Amparo Guerrero, a daughter of privilege, has a secure future among the elite until she brings disgrace to the Guerrero clan. Señora Concha, the matriarch who values her place in society and reputation above all else, sends her only daughter to ride it out in California. Concha was not going to allow the iskandalo, scandal, to bring shame, hiya, to the family name.

Beverly Obejas, a child of the struggling masses, sees no future as she subsists on serving Manila’s upper crust. She signs up with a mail-order bride service, seeing marriage to a much older American as her only way out. She makes herself believe that Prince Charming, albeit older, will pick her among the thousands of other aspiring to-order brides and whisk her away to live happily and prosperously ever after in America. In California, her life is far from charmed and has its own iskandalo. Out of hiya, however, she bears her lot.

Iskandalo and hiya, wealth and class, bring Amparo and Beverly together in Oakland but something else has long bound the women’s fates. They are both mestizas, light-skinned with European features, traits valued by most Filipinos. Even Beverly benefits from the deeply ingrained colorism afflicting the former Spanish colony and product of Hollywood and Washington. This internalized racism opens doors to Filipinos who aspire social mobility and ensconces those who are fortunate to be born among the affluent few. Amparo and Beverly’s slender noses and widows peaks distinguish them and binds them in ways they do not expect.

The author, Marivi Soliven, succeeds in telling a story that will keep readers entertained and glued through the end. But she also manages to explain why Filipinos emigrate to America. Most, like Beverly, come with hopes of a better life for themselves and the loved ones they left behind. This was the impetus for men who worked the canneries of Alaska and the fields of California in the early 20th century. It spurs women today to leave their own children to be nannies and caregivers. A few, like Amparo, are exiled for breaking societal rules, or choose to escape stifling mores to be free to determine their own path.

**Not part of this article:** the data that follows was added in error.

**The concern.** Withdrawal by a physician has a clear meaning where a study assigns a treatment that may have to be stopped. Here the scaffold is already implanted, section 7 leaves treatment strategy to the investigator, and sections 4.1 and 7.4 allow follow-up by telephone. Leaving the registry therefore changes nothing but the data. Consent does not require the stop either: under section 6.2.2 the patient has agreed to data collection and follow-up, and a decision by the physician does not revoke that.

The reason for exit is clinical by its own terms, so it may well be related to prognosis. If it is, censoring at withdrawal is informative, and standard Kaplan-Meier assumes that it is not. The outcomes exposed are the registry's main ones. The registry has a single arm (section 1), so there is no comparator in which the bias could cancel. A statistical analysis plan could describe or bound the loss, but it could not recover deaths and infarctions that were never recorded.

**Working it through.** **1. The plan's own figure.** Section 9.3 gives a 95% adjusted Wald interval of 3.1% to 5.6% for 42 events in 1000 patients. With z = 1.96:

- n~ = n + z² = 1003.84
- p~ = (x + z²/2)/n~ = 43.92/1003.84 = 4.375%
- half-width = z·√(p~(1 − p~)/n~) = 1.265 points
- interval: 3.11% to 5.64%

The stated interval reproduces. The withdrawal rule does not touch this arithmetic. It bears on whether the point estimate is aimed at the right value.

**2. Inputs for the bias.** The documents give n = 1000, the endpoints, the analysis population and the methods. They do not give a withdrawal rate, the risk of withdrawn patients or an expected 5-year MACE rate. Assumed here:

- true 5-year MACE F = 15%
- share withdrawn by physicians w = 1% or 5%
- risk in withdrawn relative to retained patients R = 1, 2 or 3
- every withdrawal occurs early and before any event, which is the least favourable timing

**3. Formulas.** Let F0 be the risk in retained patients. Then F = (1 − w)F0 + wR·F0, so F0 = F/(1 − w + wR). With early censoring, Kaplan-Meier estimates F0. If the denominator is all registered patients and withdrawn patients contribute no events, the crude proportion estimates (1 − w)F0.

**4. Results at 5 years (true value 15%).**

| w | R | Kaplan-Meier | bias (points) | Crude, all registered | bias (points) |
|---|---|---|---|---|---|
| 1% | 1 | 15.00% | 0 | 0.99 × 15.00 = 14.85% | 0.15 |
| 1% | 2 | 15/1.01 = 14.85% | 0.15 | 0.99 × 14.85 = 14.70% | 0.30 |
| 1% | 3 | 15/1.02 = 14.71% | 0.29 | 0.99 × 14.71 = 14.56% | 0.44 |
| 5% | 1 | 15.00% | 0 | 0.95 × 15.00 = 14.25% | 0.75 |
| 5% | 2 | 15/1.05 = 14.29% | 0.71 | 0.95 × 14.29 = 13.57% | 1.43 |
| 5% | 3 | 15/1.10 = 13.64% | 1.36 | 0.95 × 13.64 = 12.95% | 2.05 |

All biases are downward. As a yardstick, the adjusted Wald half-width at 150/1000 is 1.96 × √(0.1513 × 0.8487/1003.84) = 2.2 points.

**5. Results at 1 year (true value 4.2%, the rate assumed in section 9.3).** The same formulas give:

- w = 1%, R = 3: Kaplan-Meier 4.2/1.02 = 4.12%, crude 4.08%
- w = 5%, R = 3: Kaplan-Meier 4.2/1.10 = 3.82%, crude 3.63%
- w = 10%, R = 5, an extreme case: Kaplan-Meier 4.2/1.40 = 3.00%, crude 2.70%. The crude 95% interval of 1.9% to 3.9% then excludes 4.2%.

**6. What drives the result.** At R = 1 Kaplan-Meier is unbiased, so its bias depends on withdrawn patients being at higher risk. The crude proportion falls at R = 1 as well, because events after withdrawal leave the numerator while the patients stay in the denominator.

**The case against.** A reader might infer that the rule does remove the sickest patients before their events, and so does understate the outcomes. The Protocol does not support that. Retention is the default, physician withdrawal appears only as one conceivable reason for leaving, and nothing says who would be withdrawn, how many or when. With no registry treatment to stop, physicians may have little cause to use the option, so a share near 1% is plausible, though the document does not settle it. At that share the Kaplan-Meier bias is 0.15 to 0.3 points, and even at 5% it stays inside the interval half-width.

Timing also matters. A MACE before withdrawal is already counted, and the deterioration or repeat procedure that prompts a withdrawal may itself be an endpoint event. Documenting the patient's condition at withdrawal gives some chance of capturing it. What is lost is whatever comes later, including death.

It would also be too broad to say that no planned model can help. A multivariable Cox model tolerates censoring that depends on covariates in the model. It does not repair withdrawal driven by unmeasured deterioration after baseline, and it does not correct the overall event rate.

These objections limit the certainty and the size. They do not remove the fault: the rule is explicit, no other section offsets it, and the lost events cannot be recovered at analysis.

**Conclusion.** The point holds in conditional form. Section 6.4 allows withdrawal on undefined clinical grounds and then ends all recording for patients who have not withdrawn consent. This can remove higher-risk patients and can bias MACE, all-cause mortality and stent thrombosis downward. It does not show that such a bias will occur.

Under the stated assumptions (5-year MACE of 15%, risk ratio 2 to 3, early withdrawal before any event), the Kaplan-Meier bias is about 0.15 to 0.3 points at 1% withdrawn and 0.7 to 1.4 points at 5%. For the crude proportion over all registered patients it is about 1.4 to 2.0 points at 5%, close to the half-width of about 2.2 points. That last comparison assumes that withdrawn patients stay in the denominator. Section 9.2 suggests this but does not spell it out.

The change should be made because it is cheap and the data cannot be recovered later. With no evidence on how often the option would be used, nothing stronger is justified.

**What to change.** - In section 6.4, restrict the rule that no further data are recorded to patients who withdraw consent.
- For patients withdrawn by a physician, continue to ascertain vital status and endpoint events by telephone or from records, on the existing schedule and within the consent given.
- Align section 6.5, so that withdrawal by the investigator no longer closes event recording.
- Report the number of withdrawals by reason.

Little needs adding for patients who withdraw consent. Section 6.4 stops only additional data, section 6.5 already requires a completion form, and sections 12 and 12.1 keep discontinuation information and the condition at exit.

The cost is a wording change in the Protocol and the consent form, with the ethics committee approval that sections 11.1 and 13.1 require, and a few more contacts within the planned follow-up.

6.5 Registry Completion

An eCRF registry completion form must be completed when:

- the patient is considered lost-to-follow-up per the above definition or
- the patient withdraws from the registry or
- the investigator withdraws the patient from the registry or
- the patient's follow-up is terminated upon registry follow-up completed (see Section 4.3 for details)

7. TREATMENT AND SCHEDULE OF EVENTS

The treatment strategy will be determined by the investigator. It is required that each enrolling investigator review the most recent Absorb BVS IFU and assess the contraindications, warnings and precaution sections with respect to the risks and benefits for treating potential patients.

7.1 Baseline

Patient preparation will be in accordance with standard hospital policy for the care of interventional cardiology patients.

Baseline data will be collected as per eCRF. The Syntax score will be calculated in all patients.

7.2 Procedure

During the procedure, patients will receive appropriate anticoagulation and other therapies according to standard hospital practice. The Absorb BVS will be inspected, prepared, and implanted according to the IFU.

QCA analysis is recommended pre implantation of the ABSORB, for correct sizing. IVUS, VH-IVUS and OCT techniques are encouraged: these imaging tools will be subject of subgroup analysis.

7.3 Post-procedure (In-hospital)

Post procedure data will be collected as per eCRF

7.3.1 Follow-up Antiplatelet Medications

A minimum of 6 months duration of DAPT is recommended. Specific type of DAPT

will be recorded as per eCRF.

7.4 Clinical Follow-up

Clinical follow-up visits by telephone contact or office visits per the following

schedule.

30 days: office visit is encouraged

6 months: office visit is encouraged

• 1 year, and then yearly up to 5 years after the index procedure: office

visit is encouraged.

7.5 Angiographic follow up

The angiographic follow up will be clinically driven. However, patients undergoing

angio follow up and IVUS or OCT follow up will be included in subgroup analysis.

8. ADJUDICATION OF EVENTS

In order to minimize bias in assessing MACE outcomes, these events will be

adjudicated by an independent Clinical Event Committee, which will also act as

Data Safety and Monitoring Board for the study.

Why do people come to America? “Those who run to America are only trying to escape their lives here,” says Beverly’s aunt. Some arrive to start anew. Amparo, facing her exile, is comforted by her own aunt,”Hija, think of this next year as your chance to make a fresh start. No one cares about the past in America. It’s where people go to reinvent themselves.”

Originally posted on the Huffington Post.

How Not to Welcome a Brown Person

I was at a recent convening of middle-class, well-educated liberals. This being a Washington, DC area group, it was predominantly White, with a spattering of African Americans, a couple of Latinos, and one Asian. Me. Now this is a pretty welcoming organization and they do try hard to promote diversity. One woman, however, simply went overboard and ended up alienating the very people she set out to embrace.

During lunch, I found myself the only person of color at a table. The woman, who looked like she’s been fighting the system since Woodstock, took a chair close to me. Then, with the smug look of a child who was about to show off what she just perfected, addressed me in Spanish. Flabbergasted, all I could muster was “I’m not Latino, I’m Asian.” Without any sign of embarrassment or remorse, she pointed to my name tag. “But your last name is Spanish.”

So, let me get this straight. Just because I’m Brown, appear Latino to you, and have a Spanish last name, then I must be Hispanic? And English has got to be my second language?

Sensing that I was about to burst into an angry Asian man, I decided to join my African American friends at another table. They readily empathized and insisted that I finish my meal with them. One White person got enraged on my behalf and said I should I have called the woman out. The other White people at the table had interesting responses. Most changed the topic immediately and talked among themselves. The silver-haired man next to me, decked in head to toe Georgetown pastel prep, got paler and stiffer. He excused himself as soon as he could.

Over breakfast the next day, I recounted what happened to actual Latinos. One said, “yeah, I get that a lot,” in fluent English. The other said, “it’s just as bad as being asked ‘where are you from?‘” This led to an attempt at explaining to our White friends why all this bothered us. I’m not sure if any of  them really got what we were trying to say. Before long, they were back to their comfortable and polite conversations. The three people of color were left to commiserate among themselves in this very White and very liberal space.

But not to fret, the group is really trying hard to attract more of the minority du jour, Latinos. It’s official policy.

Reposted on the Huffington Post.